The bottom line: Everyone needs a financial “Plan B” — a back-up plan for the unexpected or a major life crisis that not only includes adequate life insurance, but also assigns beneficiaries, guardians for minor children, and powers of attorney for financial and health care matters. Your Plan B should also finalize wills and trusts and create a communications system for all of those who need to know your decisions for your final days and events after your death.

Where do you start?
Ideally you should talk to a financial advisor, independent insurance agent and estate planning attorney to make sure you have a well-designed financial plan. You can find a fee-only advisor in your area on the National Association of Personal Financial Advisors website at, find an insurance agent through the Independent Insurance Agents and Brokers of America at, and locate an a lawyer who specializes in estate planning through your state’s bar association at

Buy life insurance
Nearly one-third of U.S. households do not have any life insurance, according to LIMRA, an insurance research and consulting firm. Not having life insurance can potentially set up your family for a huge financial burden, especially during these tough economic times. A life insurance policy can give financial security and stability to your family.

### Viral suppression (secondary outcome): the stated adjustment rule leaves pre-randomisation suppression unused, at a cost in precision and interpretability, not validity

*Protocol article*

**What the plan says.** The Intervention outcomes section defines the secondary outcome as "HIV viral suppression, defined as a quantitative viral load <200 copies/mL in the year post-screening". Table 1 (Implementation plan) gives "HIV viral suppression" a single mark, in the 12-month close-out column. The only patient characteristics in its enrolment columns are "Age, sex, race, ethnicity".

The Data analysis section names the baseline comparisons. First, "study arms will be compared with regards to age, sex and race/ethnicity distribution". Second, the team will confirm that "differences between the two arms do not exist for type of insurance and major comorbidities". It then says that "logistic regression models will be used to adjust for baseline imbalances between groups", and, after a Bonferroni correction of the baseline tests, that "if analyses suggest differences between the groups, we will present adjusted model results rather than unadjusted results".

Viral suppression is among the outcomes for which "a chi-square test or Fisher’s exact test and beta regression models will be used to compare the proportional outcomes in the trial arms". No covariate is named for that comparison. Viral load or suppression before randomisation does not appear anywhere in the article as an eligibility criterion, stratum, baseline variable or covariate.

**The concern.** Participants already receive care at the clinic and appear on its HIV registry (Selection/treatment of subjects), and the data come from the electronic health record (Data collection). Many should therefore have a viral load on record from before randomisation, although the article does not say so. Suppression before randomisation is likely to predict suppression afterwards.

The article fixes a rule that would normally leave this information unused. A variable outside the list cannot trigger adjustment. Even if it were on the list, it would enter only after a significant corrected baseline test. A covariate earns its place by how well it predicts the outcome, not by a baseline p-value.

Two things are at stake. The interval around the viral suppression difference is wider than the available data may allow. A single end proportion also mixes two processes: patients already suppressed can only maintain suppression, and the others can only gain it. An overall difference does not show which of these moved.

“There are no excuses for not having life insurance. Term insurance is extremely inexpensive even for the most cash strapped individuals,” says New York-based certified financial planner Stacy Francis. “You only pay premiums for the years that you need the insurance. When you no longer need the insurance, you can just stop paying. However, if you have an ongoing need for insurance, look to a permanent policy.”

A financial advisor can help you determine how much life insurance you may need for cash flow, outstanding debts, funeral expenses and possibly estate taxes. The federal estate tax exemption has increased significantly (up to $5 million can be passed on from an individual upon death in 2011), but many states have not increased their estate tax exemptions.

Often, we only think of life insurance in terms of the immediate cash flow needs. But if you’re married, your husband or wife may have to go back to school to gain skills to reenter the job market and it may take a while for them to find a job. Your family may require funds to cover this transition period.